Neuroscience

Your brain only sees some of these as faces.

Your Brain Now Processes a Smiley Face as a Real Smile

Perhaps eventually we’ll respond to emoji as we would to real dogs, cats and night skies

A Scientific Explanation of How Marijuana Causes the Munchies

THC appears to increase our sensitivity to scents and flavors by using naturally occurring neural networks to convince the brain that it's starving

Dreaming of world domination.

How You Describe a Dream Could Help Determine What Kind of Psychosis You Have

A recent study found dream descriptions could be used ot distinguish between schizophrenia and bipolar disorder

Humans Are Naturally Inclined to Believe We’re Immortal

Even children who live in a culture with no beliefs about existence before birth have a concept of "pre-life"

What do roses smell like?

English Speakers Are Bad at Identifying and Describing Smells

But is this a problem with our noses, or with English?

The frozen brain of famous memory patient H.M., shown during the slicing process.

A Postmortem of the Most Famous Brain in Neuroscience History

Patient H.M.'s brain has been sliced and digitized, leading to new insights for scientists

Some People Are Terrified of Chewing Sounds

When you chew loudly, cough or clip your nails, you might be causing another person to bubble with rage

A memory-weakening drug has shown promise in mice. Could Eternal Sunshine of the Spotless Mind someday be a reality?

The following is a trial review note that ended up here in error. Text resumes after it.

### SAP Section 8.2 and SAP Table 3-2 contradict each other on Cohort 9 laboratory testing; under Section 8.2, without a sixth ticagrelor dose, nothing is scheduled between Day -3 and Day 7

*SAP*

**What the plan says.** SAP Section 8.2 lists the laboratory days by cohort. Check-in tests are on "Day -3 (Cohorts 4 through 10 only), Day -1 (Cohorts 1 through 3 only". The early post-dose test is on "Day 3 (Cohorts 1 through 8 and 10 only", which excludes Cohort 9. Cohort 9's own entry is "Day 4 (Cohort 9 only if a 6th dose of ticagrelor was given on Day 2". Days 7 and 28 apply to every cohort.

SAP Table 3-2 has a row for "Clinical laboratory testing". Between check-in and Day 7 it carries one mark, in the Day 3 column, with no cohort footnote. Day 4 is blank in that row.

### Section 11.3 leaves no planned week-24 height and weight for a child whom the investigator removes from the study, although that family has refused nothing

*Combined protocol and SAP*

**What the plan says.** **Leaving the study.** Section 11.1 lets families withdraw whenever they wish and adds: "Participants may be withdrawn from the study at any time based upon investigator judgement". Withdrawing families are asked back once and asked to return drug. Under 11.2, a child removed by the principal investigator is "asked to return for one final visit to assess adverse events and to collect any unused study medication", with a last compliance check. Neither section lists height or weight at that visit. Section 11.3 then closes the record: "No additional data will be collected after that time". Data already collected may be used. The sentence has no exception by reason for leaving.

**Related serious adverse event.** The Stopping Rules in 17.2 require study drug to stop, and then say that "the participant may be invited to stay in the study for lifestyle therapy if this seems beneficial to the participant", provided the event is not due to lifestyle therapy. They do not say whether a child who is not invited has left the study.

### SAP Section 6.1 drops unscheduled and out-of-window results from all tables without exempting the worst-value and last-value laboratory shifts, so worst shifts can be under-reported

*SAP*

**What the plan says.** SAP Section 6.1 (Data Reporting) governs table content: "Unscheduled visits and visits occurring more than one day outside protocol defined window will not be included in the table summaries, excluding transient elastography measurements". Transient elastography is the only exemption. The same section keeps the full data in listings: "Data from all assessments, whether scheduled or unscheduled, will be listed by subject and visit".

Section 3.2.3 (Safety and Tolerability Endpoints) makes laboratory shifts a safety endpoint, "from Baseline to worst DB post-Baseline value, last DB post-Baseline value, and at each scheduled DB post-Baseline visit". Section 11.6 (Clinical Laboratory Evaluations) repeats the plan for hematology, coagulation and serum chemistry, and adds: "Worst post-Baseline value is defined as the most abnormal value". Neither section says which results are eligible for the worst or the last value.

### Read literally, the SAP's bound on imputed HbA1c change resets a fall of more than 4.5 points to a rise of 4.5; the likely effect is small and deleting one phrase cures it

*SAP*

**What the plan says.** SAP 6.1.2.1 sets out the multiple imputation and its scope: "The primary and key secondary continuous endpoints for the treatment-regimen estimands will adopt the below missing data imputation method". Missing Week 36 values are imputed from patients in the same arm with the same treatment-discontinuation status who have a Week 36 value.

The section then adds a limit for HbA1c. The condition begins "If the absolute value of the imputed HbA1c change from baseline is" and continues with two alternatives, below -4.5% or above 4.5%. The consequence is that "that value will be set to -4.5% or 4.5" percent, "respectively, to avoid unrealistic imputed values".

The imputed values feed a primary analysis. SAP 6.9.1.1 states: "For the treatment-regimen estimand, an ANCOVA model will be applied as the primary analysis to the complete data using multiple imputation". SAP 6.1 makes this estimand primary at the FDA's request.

A New Drug Could Help You Forget Long-Term Traumatic Memories

The drug has allowed mice to replace old anxiety-filled memories with new, harmless ones

What fMRI Can Tell Us About the Thoughts and Minds of Dogs

One neuroscientist is peering into the canine brain, and says he's found evidence that dogs may feel love

Neuroscientist Eugene Aserinsky attaches electrodes to his son, Armond, who was a frequent subject in his early sleep studies

The Stubborn Scientist Who Unraveled A Mystery of the Night

Fifty years ago, Eugene Aserinksy discovered rapid eye movement and changed the way we think about sleep and dreaming

Photograph of cased-daguerreotype studio portrait of brain-injury survivor Phineas P. Gage (1823–1860) shown holding the tamping iron which injured him.

Facing a Bumpy History

The much-maligned theory of phrenology gets a tip of the hat from modern neuroscience

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